Montag, 13. April 2015

K is for Konkordanz - or Consociationalism

Konkordanz is far easier to pronounce than Consociationalism. Perhaps that is why it is the swiss form of government and not that of an English speaking nation.
Consociationalism is also known as "majority democracy" or "power-sharing" (though those terms are less accurate.) Some people might say that this system makes the most sense in a country that might otherwise potentially be fragmented by diverse cultures and religions. I am such a person. The idea is that no cultural or religious group has the majority, and it makes sense in a country that is made up of cantons that are mostly one religion or another or speak one (or two) of the four national languages. All people should feel represented under the 7 parties in the parliamentary system.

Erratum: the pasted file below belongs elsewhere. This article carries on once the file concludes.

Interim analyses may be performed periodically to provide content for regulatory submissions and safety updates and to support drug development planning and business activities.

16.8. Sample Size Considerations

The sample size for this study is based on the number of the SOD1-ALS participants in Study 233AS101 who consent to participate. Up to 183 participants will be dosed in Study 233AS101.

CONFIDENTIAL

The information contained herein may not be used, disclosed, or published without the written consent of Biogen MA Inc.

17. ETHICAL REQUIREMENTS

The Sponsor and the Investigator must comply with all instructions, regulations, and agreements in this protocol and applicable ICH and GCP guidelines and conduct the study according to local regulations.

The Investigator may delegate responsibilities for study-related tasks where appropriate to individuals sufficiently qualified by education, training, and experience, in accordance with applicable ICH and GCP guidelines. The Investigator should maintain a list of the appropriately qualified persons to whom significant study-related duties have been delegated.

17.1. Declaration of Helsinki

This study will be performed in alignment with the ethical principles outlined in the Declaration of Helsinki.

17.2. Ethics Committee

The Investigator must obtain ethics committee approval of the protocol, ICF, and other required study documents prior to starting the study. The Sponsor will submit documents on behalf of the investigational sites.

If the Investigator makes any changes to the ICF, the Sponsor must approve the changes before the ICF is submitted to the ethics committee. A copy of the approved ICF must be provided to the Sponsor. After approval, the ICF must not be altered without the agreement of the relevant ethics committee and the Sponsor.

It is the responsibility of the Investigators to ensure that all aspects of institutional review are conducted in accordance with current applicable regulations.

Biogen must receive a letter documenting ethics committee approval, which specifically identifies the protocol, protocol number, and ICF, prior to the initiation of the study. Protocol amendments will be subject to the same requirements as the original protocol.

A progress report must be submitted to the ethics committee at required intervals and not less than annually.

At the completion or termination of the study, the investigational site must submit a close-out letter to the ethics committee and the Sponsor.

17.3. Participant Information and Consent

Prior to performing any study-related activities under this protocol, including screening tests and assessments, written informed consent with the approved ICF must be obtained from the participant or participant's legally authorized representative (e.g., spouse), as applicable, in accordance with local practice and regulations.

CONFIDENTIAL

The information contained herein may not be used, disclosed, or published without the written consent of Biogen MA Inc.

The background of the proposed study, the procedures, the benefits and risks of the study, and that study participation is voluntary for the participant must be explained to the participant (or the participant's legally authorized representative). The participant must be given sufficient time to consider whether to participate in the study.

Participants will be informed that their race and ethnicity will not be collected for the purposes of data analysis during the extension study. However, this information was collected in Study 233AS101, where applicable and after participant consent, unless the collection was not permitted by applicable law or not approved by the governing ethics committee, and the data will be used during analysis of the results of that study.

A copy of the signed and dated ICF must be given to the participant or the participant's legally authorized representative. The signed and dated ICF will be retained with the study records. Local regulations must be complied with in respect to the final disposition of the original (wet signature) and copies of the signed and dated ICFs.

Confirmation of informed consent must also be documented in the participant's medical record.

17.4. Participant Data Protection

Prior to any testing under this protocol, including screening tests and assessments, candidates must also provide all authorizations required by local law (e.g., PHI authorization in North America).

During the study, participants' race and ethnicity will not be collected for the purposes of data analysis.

Interestingly, another country with consociationalism is the Netherlands. I find this interesting because it's also another country that had the potential to be permanently divided between Catholics and Calvinists. (There's a Catholic/Calvinist similarity, as you'll see in the R entry.)
Konkordanz has been the rule in Switzerland since 1959. One might find coincidence in the fact that such an agreeable, diplomatic system was implemented at the same time as suffrage. That is, if one is a woman from the US who still can not believe how late women got the right to vote here.

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